Research By Adrian Chan-Wyles PhD
Researcher’s Note: It seems logical to conclude that the 1926 Article 154a was a legislation against male on male rape – despite the peculiar wording of the opening line (an opening line that would be retained in the later Article 121, which appears to be a legal extension to prevent paedophilia). What must be considered is the ‘nuance’ of the original Russian language text, which has probably been lost in English translation, (as in English translation, these legislations appear ‘homophobic’). The fact that the Soviet Union was considered enlightened and tolerant demonstrates that these laws were not applied as a deliberate attack upon homosexuals – although in the 1930’s, certain homosexual activity became associated with specific counter-revolutionary activity. In this regard, homosexuals who strove to bring-down the USSR were treated as ‘criminals’ – just as their heterosexual colleagues. Soviet records demonstrate that Joseph Stalin was not behind the apparently anti-gay legislation, but was responding to various police reports about contemporary counter-revolutionary activities (usually within major cities). ACW 5.1.2016
The Russian Soviet Federative Socialist Republic (RSFSR) officially existed as a sovereign State between October, 1917 and late December, 1922 – before being formally incorporated (as a Republic) into the Union of Soviet Socialist Republics (USSR). In 1917, Lenin abolished the old Czarist Legal Code – including Article 995 which ‘banned’ male homosexuality. The decriminalising of homosexuality in Revolutionary Russia was incidental to the over-throw of the old order, and was not carried-out as a specific act of liberation. However, for reasons apparently related to ‘religious sensitivities’, the Czarist Article 995 was legally retained in the Caucasian and Central Asian Republics, after 1917, before being finally abolished in 1920. In 1922, homosexuality continued to be decriminalised throughout Revolutionary Russia, but in April, 1926, the RSFSR enacted Article 154a, which reads as follows:
‘Sexual intercourse of a man with a man (sodomy) – deprivation of liberty for a term of three to five years. Sodomy committed with application of violence or with the use of the dependent status of the victim, – the deprivation of liberty for a term of five to eight years.’
This legislation appears to have been interpreted as a protection against male on male rape, and not an attack upon homosexuality in general. This stance appears to be vindicated by the fact that the Soviet Government (in 1926), invited the German Magnus Hirschfeld – the famous gay emancipator and founder of the World League of Sexual Reform – to witness first-hand the tolerance toward homosexuality in Revolutionary Russia. As a result, during the 1928 Copenhagen Congress of the Institute for the Science of Sexuality, the League stated that the Soviet Union was a model of tolerance for sexual diversity. When Hitler came to power, however, these progressive institutes were attacked and destroyed.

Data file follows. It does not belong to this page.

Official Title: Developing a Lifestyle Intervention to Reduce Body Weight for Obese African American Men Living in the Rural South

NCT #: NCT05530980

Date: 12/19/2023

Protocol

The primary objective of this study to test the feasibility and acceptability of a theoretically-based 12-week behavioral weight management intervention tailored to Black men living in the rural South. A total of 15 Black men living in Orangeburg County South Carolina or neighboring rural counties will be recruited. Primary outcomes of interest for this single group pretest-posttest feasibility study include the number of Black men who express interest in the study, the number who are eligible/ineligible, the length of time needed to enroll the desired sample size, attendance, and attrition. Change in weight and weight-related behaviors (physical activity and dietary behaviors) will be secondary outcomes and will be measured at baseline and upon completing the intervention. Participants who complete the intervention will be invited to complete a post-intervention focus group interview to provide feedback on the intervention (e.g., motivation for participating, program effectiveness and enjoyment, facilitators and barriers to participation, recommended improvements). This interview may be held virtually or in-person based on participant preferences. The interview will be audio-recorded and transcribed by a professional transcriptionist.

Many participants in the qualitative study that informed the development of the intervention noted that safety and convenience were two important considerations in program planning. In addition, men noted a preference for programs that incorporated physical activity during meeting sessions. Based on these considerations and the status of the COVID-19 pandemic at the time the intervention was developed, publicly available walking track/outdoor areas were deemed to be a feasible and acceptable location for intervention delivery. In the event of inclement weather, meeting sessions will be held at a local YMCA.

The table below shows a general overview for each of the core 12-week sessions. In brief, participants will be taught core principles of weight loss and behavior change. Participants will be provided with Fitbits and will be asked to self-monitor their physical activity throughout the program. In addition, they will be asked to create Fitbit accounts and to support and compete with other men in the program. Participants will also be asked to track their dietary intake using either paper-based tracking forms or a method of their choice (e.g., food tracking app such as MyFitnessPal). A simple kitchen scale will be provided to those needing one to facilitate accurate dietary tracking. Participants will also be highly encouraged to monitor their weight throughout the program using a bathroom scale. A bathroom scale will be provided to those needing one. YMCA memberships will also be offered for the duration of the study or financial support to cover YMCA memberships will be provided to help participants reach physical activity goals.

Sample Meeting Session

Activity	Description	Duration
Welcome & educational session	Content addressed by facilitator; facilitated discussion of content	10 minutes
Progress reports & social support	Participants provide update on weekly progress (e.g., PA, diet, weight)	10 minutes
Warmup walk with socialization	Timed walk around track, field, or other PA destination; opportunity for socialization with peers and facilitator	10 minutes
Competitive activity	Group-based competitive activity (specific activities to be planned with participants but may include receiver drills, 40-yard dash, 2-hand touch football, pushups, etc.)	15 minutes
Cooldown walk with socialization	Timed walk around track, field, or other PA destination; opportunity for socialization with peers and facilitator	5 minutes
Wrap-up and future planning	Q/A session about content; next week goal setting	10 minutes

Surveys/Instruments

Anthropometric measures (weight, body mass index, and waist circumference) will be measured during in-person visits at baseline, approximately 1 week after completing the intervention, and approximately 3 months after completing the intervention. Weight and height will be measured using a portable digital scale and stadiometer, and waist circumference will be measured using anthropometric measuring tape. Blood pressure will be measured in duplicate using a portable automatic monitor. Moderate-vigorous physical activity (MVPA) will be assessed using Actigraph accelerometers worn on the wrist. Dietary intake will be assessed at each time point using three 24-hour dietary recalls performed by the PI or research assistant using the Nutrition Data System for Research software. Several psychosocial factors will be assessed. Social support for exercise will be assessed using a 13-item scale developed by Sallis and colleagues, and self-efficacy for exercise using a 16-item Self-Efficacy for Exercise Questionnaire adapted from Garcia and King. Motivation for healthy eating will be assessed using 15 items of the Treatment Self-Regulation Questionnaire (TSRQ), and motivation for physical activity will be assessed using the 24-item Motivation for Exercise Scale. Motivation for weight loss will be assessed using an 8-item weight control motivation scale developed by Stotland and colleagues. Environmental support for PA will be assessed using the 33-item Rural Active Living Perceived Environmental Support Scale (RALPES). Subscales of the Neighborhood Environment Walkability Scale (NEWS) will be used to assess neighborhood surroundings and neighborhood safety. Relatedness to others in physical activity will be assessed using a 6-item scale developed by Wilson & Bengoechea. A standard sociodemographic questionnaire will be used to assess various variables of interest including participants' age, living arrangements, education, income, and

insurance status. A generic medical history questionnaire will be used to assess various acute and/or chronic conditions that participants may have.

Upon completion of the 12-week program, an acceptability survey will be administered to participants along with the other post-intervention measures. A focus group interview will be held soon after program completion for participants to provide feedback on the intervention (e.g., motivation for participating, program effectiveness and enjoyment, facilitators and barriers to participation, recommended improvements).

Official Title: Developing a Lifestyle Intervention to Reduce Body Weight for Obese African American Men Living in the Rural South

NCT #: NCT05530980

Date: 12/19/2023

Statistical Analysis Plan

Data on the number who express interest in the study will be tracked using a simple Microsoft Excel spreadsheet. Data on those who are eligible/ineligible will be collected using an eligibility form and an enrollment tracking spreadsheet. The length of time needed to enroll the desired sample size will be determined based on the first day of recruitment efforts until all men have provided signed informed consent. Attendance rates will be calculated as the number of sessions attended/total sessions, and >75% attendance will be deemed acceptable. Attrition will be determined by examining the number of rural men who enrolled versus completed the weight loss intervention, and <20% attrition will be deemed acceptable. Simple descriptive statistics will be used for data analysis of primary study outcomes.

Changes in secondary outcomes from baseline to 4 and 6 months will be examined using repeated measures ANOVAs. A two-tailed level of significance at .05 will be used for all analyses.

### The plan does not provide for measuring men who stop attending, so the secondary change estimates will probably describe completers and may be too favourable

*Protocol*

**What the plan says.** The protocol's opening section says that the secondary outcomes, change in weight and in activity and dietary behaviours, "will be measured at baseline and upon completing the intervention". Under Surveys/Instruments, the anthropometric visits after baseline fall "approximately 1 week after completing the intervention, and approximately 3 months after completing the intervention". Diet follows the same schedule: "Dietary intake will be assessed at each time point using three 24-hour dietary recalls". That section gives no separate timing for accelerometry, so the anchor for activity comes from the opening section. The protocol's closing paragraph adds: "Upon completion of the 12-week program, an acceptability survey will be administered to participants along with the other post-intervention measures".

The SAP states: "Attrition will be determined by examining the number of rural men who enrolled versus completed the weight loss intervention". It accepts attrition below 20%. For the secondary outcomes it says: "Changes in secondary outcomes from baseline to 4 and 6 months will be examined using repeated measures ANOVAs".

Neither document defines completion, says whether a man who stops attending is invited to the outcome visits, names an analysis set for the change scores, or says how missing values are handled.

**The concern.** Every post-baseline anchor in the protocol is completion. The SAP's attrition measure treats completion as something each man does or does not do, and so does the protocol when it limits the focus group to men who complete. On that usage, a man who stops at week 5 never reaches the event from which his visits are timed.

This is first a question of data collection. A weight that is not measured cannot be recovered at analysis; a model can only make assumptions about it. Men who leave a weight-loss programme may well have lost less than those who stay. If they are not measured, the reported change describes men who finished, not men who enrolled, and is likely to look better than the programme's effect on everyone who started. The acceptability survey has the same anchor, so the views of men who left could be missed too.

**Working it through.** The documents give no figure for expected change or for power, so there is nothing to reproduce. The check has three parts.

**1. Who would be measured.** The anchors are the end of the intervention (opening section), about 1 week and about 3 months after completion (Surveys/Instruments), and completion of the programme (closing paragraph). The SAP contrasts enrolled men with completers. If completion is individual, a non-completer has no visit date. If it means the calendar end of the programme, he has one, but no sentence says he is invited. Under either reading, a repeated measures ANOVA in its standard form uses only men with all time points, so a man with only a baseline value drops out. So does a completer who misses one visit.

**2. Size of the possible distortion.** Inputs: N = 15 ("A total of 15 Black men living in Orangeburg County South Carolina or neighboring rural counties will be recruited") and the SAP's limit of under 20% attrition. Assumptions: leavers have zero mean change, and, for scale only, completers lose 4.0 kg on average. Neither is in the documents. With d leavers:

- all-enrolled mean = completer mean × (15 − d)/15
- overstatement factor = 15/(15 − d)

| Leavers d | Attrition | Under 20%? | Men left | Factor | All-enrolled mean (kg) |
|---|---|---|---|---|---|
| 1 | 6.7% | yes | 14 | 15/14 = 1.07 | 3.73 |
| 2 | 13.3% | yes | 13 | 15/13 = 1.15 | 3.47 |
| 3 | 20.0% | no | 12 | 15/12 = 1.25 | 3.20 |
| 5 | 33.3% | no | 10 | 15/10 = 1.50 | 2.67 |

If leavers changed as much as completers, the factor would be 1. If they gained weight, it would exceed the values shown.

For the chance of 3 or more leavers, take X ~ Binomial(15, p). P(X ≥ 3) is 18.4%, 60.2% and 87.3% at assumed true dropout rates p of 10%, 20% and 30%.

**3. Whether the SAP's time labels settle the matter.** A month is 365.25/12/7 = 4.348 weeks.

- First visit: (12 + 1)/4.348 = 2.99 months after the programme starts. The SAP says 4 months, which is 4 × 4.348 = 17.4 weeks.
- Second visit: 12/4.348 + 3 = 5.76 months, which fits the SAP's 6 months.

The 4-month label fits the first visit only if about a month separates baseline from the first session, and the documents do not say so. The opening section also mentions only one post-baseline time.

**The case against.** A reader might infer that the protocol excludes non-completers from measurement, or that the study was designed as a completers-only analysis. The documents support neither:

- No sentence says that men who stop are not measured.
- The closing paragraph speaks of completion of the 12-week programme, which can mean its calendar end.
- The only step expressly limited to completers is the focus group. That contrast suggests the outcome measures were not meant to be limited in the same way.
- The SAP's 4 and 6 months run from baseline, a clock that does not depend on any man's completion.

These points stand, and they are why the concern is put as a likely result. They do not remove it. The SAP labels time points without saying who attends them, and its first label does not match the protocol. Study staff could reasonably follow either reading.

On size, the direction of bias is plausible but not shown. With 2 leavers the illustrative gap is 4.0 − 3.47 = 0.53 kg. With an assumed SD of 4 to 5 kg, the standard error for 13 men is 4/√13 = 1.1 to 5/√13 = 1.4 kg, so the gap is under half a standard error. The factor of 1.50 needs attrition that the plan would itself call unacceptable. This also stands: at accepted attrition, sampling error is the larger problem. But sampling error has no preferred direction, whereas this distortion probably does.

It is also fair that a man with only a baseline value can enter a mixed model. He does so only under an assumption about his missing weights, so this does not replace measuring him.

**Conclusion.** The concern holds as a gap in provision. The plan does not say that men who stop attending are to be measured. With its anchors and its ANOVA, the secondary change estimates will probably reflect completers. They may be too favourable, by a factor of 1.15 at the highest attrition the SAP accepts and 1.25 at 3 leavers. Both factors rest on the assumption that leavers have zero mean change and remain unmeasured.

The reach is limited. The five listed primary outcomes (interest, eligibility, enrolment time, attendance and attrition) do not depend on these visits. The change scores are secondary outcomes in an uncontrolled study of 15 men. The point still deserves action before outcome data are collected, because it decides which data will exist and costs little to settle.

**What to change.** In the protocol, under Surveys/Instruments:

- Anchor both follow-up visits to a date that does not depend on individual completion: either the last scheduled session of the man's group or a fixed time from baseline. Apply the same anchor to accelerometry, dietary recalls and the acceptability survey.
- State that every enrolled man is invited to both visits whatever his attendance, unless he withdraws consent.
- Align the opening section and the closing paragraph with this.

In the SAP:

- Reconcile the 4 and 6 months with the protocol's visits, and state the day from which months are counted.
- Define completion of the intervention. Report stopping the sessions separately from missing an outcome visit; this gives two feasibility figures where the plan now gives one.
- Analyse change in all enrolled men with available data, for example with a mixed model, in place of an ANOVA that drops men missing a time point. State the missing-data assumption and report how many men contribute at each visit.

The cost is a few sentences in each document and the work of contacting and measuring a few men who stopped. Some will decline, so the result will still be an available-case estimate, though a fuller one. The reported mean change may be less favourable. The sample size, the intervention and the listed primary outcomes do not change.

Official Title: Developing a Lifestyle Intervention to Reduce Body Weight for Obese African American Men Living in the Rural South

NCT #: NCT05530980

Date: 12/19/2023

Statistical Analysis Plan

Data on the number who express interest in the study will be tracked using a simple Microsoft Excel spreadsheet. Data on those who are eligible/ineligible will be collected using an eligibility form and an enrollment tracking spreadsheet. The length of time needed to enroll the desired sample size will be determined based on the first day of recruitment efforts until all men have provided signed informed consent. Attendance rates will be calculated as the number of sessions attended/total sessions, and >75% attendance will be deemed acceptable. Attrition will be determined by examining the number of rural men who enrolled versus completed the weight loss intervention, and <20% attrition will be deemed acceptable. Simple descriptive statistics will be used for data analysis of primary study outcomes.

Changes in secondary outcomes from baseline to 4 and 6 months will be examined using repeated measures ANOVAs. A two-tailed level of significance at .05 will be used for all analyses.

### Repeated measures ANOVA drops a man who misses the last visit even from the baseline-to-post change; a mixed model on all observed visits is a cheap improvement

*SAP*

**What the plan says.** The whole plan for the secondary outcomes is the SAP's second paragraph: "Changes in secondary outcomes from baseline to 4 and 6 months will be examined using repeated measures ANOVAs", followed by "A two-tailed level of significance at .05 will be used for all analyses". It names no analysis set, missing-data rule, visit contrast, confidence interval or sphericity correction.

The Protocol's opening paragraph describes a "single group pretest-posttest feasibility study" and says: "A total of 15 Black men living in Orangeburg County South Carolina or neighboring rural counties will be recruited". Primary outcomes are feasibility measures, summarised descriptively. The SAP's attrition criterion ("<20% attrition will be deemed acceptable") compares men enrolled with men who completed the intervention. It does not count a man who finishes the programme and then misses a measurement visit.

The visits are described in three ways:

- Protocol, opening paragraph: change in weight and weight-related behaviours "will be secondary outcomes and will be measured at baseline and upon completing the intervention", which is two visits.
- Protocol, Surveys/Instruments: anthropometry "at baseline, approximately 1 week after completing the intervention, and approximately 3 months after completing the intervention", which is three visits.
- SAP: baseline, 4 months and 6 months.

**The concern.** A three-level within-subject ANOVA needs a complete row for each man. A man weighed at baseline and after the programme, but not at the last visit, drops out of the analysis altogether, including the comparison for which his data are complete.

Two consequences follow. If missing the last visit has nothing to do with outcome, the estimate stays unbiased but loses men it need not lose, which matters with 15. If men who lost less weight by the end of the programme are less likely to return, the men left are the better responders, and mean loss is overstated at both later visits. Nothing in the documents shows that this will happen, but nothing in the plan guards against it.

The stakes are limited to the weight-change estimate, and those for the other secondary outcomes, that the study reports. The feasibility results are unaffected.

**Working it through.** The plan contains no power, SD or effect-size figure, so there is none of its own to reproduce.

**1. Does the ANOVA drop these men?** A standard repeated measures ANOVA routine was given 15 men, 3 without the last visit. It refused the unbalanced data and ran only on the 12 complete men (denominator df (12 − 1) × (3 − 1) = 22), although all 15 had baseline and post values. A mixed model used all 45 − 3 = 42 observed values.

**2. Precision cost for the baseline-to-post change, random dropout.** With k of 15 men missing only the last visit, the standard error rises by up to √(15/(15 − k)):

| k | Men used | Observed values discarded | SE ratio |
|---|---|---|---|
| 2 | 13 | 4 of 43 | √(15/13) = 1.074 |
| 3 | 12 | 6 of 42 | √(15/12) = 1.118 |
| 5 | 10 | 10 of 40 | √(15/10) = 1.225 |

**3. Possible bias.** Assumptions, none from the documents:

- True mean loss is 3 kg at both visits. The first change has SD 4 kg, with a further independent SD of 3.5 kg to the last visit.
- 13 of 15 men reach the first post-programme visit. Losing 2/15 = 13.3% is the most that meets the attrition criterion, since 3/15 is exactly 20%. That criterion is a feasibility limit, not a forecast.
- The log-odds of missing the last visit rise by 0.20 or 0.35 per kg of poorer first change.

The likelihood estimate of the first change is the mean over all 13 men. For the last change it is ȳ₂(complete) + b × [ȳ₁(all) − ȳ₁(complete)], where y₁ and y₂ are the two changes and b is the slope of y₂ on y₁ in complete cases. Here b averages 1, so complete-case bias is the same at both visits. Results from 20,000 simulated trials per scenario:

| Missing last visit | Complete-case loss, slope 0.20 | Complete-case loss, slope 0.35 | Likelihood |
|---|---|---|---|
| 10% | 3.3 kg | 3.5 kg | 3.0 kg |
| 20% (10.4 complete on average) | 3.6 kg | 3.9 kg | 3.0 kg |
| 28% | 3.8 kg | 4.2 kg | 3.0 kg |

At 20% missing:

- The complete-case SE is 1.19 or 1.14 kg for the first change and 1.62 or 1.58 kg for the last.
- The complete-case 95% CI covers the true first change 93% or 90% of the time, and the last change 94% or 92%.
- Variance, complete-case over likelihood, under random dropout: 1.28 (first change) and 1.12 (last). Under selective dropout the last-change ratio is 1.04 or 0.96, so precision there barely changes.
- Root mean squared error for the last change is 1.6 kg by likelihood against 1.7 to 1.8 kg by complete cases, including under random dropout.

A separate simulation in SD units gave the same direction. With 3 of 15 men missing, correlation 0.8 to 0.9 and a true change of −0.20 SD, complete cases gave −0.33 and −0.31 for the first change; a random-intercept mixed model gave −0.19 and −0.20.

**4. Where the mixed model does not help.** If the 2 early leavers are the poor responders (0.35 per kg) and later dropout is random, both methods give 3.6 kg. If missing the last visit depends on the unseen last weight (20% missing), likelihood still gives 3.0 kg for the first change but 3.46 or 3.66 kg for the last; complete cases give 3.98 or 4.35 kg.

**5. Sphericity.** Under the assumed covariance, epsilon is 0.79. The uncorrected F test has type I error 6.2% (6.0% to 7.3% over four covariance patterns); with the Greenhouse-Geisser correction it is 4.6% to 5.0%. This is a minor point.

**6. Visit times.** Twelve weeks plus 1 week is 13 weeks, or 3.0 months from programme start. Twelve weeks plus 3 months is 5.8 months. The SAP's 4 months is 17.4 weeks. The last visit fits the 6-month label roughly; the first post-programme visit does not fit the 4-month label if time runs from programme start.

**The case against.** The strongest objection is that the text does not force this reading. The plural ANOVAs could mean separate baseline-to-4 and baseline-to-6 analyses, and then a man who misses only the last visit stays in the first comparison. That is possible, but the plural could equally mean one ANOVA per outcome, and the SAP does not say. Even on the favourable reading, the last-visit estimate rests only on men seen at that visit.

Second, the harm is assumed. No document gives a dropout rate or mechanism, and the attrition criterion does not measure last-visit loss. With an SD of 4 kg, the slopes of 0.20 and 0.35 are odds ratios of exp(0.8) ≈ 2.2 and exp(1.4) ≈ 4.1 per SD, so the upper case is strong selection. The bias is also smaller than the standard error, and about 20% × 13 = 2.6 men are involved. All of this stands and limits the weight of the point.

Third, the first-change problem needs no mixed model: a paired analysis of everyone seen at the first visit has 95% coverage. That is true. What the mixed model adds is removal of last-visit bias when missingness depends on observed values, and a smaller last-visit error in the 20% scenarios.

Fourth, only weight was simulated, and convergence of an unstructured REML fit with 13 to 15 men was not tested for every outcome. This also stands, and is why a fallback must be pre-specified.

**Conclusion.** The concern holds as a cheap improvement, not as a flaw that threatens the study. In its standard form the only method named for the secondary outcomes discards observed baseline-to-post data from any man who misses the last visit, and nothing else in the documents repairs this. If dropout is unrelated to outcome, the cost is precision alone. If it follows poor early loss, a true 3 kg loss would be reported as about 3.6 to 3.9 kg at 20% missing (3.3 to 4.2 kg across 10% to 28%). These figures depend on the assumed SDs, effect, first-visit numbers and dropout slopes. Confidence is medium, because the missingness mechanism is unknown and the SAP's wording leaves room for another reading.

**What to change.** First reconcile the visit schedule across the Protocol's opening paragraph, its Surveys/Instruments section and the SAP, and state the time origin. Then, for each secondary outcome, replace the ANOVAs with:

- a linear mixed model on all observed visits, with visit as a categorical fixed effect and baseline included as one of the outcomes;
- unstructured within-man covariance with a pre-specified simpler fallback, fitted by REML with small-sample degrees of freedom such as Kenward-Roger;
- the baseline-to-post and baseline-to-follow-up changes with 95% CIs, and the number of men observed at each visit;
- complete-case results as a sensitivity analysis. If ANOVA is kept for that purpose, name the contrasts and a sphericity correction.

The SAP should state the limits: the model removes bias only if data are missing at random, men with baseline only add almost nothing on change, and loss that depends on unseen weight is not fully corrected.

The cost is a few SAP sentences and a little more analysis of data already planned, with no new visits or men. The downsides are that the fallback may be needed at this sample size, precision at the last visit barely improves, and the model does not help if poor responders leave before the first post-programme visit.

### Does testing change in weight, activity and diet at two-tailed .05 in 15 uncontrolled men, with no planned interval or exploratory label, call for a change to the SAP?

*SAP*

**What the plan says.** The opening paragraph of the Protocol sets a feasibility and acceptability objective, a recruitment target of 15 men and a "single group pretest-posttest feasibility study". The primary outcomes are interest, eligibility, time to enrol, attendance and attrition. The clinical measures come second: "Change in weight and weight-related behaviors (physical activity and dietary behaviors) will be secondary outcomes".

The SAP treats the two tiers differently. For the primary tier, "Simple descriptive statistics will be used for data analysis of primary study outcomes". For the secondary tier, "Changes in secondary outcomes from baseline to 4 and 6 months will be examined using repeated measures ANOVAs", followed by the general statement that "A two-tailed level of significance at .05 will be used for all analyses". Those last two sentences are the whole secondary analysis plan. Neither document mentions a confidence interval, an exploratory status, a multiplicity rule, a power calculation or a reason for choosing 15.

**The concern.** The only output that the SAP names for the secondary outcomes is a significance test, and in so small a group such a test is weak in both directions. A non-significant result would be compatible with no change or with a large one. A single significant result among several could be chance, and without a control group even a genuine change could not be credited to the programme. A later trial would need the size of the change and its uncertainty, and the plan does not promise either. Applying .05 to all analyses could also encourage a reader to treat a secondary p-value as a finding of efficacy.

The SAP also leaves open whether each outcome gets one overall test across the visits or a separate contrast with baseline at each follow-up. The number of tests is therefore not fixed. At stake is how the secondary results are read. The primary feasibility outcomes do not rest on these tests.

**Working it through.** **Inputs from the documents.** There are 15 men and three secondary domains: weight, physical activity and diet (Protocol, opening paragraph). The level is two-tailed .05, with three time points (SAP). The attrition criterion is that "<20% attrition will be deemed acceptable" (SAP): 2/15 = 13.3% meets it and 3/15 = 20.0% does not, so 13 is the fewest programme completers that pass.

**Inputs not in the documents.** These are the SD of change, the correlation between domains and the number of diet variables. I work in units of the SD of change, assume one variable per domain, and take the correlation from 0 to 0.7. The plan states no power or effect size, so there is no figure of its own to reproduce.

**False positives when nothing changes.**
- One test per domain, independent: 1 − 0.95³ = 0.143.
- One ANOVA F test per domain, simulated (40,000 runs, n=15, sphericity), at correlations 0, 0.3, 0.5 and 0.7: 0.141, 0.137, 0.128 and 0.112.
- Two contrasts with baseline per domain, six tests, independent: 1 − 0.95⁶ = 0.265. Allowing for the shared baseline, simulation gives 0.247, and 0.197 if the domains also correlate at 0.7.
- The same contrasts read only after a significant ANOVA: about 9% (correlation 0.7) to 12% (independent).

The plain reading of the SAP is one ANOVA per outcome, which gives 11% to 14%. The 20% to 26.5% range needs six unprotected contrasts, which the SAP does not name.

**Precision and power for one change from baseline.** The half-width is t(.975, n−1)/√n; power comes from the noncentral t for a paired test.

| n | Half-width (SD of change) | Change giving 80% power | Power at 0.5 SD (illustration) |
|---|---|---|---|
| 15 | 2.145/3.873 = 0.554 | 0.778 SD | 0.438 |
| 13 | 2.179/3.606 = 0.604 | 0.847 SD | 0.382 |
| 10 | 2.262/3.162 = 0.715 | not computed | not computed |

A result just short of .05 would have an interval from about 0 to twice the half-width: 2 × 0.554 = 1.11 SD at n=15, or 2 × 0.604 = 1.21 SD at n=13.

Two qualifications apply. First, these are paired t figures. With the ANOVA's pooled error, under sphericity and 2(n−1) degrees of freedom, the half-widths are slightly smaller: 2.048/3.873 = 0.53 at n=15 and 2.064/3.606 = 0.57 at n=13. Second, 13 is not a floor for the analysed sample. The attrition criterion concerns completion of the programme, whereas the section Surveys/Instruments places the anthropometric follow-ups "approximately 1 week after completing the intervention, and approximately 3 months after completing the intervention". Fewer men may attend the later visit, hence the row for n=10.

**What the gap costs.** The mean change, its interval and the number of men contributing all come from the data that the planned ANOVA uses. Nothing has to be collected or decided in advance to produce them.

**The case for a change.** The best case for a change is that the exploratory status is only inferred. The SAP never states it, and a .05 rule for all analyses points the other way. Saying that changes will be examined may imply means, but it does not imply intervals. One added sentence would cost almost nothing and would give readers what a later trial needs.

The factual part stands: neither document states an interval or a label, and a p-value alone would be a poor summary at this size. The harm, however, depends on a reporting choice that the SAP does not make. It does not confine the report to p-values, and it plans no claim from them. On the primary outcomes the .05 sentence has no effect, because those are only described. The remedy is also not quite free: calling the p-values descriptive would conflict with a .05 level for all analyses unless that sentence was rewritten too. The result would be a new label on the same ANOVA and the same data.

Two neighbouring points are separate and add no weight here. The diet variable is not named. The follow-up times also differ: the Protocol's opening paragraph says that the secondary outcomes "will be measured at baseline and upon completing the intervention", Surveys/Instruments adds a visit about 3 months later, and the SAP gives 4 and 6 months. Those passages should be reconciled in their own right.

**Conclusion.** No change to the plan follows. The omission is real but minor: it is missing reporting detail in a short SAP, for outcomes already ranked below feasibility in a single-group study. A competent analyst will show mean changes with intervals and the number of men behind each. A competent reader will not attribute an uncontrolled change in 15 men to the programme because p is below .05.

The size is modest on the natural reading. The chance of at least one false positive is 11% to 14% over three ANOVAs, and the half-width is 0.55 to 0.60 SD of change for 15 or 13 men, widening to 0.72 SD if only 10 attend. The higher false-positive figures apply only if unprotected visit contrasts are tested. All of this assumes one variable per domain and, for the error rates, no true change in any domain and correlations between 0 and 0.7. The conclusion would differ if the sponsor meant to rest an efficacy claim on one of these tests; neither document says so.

As time progressed, particularly following Trotsky’s betrayal and banishment from the Soviet Union (in 1929), certain overt modes of (male) homosexuality came to be associated with counter-revolutionary activity, and a manifestation of bourgeois decadence. Due to this heightened sense of internal attack within the USSR, a number of leading Soviets started to agitate for a law ‘banning’ homosexuality as a means to break-up groups practising ‘pederasty’ and the corruption of (male) youth. This movement did not begin with Stalin and was not implemented from above. Russian language sources record that the Deputy Chairman of the NKVD – Genrikh Yagoda – in a report to Stalin dated to September, 1933, that 130 people had been arrested in Moscow for facilitating the ‘…creation of a network of salons, homes, brothels, associations and other organized groups of practising homosexuals, with the further transformation of the unions into direct spy cells … with active homosexuals using elitist pederast circles directly for counter-revolutionary purposes, decaying politically different social layers of the youth, particularly young workers, as well as trying to infiltrate the army and navy.’ Stalin’s written reply does not contain any elements of homophobia – but is matter of fact about retaining law and order: ‘It is necessary to punish the villains and to introduce relevant governing legislation to facilitate this action.’ The NKVD continued to make reports to the Soviet government relating how groups of counter-revolutionary men were using homosexual practice to undermine Soviet Authority. The NKVD petitioned the politburo to back a change in legislation, which was unanimously supported, with the exception of Kalini – who steadfastly opposed any laws out-lawing homosexuality. Kalini stated that he was opposed to the passing of this law, and against any NKVD action against homosexuals initiated outside of the Soviet Court System. At this time, the Soviet press deployed a socio-political campaign against homosexuality, which saw Maxim Gorky on May 23, 1934 (on the front pages of newspapers ‘Pravda’ and ‘Izvestiya’) in his article ‘Proletarian humanism’, referred to ‘homosexuality’ as a ‘social crime and offense’, stating ‘Destroy homosexuality – Fascism will disappear.’ This building social and political pressure led to the 1926 Article 154a being modified into the 1934 Article 121 which stated:
‘Sexual intercourse of a man with a man (sodomy) is punishable by imprisonment for up to five years. Sodomy, committed with the use of physical violence, threats, or against a minor, or by using the dependent position of the victim, shall be punished by imprisonment for a term not exceeding eight years.’
Russian Language Source Article: